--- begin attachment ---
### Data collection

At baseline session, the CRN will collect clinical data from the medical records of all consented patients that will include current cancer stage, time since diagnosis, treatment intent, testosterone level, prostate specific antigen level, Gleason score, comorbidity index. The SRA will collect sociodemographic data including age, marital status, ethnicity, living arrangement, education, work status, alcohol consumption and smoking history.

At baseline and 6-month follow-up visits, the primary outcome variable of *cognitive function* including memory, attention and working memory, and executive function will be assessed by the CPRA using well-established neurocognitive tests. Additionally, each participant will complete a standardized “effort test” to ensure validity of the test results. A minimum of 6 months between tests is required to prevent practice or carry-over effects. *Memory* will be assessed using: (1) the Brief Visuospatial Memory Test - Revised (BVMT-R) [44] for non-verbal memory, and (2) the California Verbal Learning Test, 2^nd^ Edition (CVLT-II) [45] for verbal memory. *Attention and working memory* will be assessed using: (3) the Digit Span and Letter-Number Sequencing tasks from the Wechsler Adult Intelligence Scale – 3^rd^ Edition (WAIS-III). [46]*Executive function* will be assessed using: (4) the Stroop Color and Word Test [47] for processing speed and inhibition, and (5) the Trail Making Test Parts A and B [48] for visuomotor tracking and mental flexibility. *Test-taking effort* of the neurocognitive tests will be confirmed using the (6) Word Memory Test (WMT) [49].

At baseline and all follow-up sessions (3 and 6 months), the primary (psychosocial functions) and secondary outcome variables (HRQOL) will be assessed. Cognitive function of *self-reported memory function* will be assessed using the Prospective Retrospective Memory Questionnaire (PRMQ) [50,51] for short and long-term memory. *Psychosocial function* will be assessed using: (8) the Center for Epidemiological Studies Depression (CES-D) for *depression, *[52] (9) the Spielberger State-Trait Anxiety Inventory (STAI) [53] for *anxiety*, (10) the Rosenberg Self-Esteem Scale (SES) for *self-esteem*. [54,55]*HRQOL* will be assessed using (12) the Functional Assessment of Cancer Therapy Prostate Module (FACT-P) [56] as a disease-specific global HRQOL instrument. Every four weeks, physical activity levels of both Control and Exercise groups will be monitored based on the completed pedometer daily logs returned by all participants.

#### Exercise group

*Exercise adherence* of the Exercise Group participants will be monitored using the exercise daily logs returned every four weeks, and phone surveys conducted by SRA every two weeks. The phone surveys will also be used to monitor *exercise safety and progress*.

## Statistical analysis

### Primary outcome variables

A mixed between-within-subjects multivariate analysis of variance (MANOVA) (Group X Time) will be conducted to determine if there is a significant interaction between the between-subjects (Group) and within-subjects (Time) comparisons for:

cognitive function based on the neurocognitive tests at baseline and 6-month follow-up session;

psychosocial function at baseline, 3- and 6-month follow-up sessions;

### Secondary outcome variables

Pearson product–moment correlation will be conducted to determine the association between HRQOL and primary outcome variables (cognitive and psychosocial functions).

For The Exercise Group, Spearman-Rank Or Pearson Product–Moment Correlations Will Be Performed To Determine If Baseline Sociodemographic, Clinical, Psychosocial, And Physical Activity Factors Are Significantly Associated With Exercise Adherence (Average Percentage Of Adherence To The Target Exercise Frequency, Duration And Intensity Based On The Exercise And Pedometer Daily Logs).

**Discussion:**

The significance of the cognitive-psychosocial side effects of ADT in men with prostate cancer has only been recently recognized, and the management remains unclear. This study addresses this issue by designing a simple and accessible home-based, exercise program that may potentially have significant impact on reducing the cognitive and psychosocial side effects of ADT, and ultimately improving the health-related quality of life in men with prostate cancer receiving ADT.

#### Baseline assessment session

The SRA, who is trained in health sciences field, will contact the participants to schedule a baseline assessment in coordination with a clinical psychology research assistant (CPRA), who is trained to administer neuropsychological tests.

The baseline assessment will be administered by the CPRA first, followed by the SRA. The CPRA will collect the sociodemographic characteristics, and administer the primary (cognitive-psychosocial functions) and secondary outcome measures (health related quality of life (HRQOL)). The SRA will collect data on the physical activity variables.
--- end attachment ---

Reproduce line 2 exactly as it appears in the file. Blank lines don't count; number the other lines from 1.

At baseline session, the CRN will collect clinical data from the medical records of all consented patients that will include current cancer stage, time since diagnosis, treatment intent, testosterone level, prostate specific antigen level, Gleason score, comorbidity index. The SRA will collect sociodemographic data including age, marital status, ethnicity, living arrangement, education, work status, alcohol consumption and smoking history.